Movie Review: "Body of War" by Phil Donahue

Tomas Young called up an Army recruiter on September 13, 2001, wanting to chase down the evildoers that W trumpeted about from the burning rubble in downtown Manhattan. Instead, he wound up in Iraq less than two years later, and five days after setting foot on the soil of that country, he was shot and paralyzed from the chest down. "Body of War," a new documentary from Phil Donahue and Ellen Spiro, tells his story.

Shot over the course of nearly five years, the film follows Tomas, his wife, and his mother as they struggle with his injuries and look for a new life together after Iraq. This is not a nuanced film: it is a blunt instrument, intentionally so, that shows the daily and inescapable moments of post-war anguish that only a family can intimately experience. Tomas develops not only into an unsilenced soldier, but an unsilenced recovering person with disabilities -- sex, bodily functions, and much more are out there in a way that often is wondered about but never shown or discussed in excruciating detail.

Where the film stumbles is its use of C-SPAN coverage of Congress debating the war in its leadup to the vote to authorize it. Using a computerized voice to count the "aye" votes along with the names throughout the entire movie is distracting and unnecessary; most of the people who will see this film already know how it went down. The rousing chorus of music (and, at my screening, audience cheering) for those lonely 23 senators that voted no is infuriating. Why celebrate this failure? What, as long as we're principled, we can feel better about ourselves?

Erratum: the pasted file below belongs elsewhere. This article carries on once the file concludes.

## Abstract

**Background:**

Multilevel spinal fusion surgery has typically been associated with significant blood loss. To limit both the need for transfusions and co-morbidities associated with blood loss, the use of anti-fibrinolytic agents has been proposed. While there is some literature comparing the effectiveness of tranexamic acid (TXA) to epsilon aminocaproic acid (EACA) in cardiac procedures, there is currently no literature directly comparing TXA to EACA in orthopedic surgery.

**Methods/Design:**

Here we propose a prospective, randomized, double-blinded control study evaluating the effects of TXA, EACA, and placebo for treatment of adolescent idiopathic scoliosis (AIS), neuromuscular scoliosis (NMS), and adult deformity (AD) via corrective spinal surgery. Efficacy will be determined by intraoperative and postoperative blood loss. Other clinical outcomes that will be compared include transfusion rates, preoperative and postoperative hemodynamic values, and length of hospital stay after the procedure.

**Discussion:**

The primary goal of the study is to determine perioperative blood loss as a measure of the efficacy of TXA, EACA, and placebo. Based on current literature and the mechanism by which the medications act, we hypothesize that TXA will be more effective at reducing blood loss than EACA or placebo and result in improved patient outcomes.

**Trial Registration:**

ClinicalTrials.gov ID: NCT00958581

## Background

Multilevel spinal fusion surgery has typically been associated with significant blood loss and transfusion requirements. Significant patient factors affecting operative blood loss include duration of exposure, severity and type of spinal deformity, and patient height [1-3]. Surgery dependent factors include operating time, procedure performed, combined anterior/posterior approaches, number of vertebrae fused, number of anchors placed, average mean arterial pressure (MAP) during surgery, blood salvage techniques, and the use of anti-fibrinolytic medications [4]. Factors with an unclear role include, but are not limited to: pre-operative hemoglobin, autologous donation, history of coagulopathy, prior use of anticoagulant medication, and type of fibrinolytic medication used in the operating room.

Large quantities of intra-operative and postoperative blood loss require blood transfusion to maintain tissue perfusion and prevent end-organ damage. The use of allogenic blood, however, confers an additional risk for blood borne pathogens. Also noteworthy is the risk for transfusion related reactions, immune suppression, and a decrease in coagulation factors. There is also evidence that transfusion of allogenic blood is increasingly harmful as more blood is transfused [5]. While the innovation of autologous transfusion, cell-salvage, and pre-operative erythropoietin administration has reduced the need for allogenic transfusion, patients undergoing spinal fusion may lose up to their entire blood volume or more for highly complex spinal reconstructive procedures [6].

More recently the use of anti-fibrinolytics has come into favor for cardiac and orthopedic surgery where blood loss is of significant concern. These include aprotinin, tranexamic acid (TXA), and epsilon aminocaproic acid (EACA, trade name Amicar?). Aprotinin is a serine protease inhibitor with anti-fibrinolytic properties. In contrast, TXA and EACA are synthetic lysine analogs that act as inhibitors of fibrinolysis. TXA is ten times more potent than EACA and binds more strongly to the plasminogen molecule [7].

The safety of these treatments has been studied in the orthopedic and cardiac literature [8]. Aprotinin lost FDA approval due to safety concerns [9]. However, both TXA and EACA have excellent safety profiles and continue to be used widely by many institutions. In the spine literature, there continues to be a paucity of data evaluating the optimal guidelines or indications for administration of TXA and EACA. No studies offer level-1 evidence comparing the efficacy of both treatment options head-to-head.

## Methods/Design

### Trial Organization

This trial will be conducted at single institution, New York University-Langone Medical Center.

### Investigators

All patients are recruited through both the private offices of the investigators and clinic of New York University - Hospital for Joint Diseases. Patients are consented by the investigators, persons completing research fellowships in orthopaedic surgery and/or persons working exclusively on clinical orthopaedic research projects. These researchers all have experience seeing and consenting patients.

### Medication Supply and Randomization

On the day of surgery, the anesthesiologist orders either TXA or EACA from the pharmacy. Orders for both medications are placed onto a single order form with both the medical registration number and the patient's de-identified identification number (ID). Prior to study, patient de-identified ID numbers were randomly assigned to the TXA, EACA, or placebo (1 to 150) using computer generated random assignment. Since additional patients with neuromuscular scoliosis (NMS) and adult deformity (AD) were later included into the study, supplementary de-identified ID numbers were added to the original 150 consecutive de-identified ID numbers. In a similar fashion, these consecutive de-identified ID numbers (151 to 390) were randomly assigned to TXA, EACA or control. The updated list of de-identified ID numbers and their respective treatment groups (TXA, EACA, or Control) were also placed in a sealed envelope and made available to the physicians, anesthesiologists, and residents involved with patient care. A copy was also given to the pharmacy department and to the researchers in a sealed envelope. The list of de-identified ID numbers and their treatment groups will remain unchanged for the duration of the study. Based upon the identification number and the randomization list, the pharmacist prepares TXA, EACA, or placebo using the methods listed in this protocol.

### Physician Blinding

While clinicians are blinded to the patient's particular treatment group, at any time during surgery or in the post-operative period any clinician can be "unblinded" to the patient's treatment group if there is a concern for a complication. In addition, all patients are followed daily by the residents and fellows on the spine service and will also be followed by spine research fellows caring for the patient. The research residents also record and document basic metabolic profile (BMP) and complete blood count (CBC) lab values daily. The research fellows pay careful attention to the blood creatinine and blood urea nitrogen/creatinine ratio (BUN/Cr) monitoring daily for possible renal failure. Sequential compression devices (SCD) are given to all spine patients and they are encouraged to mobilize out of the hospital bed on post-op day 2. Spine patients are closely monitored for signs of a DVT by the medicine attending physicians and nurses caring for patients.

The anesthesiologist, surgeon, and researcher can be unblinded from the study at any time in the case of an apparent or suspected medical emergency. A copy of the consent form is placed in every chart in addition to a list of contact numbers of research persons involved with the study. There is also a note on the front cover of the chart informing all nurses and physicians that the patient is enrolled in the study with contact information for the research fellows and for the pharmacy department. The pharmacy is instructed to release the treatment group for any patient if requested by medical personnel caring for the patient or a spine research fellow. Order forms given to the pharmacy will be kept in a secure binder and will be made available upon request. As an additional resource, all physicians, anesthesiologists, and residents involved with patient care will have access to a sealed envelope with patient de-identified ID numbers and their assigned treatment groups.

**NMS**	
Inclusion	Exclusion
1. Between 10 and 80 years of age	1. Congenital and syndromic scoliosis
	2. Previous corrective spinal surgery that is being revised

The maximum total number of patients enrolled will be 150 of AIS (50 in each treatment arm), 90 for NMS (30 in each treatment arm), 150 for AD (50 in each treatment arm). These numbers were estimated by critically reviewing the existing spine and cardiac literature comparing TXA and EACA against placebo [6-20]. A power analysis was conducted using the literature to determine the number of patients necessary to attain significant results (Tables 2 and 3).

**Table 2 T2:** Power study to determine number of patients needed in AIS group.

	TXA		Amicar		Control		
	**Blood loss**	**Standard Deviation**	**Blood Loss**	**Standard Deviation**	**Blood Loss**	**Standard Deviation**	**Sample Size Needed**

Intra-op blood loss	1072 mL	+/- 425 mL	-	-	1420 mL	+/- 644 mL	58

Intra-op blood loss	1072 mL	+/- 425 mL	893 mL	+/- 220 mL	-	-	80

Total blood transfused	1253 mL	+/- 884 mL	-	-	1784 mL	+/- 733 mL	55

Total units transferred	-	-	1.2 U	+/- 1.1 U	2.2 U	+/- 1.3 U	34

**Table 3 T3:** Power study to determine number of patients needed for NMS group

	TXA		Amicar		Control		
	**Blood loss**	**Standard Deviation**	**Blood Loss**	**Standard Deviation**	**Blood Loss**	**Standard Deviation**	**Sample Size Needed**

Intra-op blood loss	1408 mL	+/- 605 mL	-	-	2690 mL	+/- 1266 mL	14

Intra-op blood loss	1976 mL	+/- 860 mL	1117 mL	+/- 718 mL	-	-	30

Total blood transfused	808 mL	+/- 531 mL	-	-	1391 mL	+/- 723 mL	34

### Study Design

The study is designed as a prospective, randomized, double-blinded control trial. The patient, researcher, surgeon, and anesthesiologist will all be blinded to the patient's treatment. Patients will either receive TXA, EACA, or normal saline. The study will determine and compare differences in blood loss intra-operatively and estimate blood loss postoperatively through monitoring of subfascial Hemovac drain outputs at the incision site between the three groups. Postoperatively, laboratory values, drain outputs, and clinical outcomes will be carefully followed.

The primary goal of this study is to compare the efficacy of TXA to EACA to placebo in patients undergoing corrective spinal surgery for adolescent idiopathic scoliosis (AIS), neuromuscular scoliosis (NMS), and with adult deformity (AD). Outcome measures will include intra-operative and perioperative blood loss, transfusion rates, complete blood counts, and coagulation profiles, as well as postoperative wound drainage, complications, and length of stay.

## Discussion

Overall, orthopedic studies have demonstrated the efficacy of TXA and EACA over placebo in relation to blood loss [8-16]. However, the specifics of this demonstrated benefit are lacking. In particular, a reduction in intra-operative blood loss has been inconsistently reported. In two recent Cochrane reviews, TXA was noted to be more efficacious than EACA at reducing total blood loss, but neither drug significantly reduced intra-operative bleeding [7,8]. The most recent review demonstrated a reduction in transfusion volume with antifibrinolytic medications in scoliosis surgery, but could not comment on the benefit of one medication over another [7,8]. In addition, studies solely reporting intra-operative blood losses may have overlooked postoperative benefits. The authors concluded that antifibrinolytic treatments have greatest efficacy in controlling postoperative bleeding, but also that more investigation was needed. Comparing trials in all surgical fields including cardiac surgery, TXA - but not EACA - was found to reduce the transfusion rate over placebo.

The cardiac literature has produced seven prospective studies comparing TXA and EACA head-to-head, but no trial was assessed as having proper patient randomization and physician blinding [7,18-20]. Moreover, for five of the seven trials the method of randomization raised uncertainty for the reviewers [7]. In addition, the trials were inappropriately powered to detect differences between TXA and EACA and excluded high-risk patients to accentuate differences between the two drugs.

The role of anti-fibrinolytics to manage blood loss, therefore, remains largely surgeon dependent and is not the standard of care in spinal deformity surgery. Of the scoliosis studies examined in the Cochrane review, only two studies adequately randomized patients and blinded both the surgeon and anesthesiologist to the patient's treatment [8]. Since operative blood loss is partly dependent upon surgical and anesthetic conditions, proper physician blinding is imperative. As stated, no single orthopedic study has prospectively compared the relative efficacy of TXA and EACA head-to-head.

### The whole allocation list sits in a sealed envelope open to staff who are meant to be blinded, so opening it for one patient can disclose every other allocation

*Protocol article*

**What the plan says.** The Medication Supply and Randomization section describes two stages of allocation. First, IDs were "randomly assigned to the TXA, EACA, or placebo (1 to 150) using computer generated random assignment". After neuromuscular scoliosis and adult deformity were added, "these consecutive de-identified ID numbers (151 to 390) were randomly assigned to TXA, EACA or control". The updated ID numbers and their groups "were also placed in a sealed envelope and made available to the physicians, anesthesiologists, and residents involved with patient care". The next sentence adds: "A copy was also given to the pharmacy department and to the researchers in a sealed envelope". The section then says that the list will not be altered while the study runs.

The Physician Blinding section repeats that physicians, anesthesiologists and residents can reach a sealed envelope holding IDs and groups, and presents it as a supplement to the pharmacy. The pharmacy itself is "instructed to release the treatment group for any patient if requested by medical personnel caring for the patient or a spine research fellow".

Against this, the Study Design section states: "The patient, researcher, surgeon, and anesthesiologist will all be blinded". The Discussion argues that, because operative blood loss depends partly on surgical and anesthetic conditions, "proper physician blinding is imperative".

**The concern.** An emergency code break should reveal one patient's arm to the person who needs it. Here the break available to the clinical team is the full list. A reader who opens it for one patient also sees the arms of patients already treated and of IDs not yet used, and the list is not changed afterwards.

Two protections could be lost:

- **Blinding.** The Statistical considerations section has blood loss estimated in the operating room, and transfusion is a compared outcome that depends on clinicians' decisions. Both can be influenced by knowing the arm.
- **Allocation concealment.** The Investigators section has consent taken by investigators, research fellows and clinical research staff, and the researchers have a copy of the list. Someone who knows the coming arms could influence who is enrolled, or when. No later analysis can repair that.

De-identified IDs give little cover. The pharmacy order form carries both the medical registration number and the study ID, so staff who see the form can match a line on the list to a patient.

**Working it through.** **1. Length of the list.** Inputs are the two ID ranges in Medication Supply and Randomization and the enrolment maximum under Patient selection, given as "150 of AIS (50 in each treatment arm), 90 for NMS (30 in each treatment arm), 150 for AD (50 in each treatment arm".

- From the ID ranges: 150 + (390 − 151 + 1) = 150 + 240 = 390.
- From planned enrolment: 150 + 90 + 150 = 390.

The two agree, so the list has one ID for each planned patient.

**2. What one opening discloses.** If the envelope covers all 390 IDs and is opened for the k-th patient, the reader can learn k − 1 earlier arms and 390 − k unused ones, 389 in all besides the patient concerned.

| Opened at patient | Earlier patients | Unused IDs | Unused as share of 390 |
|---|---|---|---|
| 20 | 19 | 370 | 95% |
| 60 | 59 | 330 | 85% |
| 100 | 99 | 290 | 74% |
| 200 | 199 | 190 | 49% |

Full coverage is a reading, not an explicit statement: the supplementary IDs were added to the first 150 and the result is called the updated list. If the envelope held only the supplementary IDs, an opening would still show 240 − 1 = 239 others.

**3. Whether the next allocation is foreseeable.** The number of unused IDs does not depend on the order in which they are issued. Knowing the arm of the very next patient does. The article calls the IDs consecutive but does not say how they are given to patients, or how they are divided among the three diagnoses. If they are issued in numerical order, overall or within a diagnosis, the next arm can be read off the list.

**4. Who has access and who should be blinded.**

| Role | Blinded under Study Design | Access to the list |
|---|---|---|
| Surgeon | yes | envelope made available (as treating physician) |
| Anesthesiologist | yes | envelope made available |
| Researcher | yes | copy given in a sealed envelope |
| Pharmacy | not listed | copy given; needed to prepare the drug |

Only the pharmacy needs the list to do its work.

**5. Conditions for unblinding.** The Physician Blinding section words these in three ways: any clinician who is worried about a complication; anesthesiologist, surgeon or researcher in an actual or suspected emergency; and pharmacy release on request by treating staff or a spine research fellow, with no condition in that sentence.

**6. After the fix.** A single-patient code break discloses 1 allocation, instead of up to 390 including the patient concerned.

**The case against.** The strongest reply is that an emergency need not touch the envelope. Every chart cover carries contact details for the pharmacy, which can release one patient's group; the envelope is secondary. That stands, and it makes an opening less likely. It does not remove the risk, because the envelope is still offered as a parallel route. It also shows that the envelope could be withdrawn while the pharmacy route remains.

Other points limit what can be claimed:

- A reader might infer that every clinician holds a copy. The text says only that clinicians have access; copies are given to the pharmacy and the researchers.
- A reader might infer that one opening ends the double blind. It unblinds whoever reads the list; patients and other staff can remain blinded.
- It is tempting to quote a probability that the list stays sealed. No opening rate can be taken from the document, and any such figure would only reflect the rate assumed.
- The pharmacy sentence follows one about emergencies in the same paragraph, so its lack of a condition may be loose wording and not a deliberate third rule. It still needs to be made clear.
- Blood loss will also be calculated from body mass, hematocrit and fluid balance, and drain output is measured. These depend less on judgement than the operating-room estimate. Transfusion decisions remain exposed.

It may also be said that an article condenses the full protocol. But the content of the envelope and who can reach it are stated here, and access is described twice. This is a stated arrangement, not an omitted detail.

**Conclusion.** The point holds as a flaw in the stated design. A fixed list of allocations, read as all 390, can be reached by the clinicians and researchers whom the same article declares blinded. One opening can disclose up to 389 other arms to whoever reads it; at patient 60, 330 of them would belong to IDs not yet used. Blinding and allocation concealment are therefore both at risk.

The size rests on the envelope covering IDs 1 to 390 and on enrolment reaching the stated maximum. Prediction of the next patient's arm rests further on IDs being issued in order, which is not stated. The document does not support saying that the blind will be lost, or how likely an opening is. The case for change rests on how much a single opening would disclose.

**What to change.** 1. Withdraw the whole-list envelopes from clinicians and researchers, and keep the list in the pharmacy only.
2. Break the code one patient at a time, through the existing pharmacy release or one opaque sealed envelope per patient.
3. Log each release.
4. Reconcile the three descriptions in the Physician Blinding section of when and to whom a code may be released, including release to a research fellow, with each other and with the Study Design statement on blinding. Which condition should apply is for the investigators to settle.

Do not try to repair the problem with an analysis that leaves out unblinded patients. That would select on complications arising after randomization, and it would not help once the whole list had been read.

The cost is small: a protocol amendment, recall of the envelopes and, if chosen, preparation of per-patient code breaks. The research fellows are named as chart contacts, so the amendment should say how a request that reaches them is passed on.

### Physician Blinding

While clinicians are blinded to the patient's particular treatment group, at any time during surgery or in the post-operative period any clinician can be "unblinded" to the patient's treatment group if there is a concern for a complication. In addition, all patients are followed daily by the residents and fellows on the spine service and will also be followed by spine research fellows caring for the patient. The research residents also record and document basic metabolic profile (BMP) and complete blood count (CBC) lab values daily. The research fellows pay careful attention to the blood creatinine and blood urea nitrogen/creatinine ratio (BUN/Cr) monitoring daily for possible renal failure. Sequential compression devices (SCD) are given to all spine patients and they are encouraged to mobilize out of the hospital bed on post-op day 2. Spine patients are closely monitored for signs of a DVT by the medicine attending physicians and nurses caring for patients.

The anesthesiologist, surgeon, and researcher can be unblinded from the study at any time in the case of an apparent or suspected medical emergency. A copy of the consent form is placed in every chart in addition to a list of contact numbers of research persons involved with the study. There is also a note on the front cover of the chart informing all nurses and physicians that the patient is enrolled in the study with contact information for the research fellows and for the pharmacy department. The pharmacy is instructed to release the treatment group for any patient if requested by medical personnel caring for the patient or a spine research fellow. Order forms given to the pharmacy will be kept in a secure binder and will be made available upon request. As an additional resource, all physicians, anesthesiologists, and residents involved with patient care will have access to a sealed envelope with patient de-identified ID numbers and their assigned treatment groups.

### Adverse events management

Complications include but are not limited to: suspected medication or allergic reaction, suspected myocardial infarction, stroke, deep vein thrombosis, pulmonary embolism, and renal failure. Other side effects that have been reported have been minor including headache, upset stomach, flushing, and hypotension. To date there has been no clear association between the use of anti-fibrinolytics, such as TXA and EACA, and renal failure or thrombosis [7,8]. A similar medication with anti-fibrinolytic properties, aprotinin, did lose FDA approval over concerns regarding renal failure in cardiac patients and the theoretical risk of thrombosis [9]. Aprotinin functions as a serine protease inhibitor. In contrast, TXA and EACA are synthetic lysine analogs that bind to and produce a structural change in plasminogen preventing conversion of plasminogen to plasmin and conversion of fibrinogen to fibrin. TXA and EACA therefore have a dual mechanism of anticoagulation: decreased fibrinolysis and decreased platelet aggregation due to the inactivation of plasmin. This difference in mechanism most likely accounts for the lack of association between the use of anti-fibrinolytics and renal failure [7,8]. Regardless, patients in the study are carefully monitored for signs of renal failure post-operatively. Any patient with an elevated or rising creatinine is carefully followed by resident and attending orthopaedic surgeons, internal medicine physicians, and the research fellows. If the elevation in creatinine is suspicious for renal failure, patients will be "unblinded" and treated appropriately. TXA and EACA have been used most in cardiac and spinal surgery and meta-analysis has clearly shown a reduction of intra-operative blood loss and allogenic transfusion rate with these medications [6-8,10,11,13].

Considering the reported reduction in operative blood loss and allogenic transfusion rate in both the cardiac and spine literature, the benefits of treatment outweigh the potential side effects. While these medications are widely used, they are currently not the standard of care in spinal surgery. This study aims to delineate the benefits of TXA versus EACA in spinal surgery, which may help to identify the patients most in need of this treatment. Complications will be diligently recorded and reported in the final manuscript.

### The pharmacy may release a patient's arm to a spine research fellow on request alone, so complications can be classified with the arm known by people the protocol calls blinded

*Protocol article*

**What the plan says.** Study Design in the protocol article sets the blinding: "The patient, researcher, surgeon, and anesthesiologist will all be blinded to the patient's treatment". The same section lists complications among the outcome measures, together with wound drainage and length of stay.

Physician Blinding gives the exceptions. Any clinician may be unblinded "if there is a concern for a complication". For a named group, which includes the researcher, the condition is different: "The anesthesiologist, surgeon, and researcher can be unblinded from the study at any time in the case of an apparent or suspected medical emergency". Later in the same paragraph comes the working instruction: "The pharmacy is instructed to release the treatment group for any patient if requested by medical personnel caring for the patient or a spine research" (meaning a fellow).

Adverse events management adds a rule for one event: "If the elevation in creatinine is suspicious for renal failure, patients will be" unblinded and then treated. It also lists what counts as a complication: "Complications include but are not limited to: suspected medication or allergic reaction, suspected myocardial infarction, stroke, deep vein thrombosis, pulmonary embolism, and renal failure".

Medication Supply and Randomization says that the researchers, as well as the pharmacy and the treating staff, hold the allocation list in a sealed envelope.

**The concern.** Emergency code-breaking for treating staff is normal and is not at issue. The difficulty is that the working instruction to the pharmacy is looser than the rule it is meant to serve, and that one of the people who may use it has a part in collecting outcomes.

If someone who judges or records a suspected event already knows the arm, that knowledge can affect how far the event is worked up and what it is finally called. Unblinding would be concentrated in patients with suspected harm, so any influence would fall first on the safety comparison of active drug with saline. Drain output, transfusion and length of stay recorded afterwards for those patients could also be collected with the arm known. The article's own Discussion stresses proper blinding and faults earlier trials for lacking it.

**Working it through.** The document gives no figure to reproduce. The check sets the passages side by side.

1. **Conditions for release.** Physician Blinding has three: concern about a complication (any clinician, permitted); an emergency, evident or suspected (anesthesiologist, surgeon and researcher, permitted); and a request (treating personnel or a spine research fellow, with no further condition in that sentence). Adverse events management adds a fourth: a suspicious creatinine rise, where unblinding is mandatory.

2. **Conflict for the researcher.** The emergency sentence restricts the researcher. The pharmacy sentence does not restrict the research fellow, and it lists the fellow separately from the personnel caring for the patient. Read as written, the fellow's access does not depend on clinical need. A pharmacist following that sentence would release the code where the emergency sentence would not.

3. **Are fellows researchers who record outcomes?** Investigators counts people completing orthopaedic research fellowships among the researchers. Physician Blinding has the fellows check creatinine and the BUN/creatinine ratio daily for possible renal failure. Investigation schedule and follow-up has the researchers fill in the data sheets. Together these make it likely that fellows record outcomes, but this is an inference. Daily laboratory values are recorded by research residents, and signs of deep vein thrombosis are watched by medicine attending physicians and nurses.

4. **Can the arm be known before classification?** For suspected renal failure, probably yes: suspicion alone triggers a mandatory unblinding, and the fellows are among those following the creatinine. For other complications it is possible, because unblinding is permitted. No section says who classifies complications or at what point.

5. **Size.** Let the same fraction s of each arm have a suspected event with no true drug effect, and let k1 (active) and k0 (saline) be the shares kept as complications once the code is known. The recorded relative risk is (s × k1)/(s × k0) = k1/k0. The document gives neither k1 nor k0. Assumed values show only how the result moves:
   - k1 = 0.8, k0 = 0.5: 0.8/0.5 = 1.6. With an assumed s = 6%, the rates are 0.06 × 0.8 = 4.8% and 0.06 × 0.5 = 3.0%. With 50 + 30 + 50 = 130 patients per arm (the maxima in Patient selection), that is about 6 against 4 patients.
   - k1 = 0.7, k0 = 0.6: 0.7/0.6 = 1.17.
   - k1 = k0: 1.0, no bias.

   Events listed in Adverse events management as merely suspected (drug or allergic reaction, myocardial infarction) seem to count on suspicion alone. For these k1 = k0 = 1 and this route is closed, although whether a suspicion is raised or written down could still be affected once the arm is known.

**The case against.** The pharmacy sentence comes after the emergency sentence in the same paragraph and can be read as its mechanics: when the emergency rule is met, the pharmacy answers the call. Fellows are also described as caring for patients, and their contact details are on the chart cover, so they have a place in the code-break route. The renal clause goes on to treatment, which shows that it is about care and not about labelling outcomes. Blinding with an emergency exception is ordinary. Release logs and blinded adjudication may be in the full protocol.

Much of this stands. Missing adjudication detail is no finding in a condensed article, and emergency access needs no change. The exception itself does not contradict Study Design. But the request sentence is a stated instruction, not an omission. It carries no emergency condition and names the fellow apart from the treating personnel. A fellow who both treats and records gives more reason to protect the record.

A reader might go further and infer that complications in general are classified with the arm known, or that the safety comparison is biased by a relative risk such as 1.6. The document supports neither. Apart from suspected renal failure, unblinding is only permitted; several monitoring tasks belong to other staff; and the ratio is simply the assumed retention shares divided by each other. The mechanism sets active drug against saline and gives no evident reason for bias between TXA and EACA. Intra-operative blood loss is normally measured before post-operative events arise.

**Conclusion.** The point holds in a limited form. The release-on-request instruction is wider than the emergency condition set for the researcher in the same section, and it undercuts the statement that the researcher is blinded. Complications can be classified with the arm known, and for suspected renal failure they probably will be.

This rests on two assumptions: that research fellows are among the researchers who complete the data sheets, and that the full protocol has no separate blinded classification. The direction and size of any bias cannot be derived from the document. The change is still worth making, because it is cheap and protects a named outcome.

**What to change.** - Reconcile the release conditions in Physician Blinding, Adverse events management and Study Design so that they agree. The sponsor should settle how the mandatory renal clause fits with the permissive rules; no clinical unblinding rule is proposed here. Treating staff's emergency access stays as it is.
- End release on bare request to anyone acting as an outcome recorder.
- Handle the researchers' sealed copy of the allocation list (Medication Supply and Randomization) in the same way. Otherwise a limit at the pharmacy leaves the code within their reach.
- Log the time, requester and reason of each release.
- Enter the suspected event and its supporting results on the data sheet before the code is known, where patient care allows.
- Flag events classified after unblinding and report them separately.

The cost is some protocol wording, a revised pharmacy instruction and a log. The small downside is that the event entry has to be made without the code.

The only exception is the footage of Sen. Robert Byrd's moving speeches, which should go on the books as some of the best modern oration. Clearly, the film was moving for the New York City audience I sat with, which included Alan Alda. Alda said after the screening, "Everyone in the theater was moved to tears, at least several times. You can't watch this movie and not be moved. What an achievment."

Tomas -- and especially his mother, with her unwitting insights and clarity -- has a story worth seeing and retelling. Visit for more information and showtimes.

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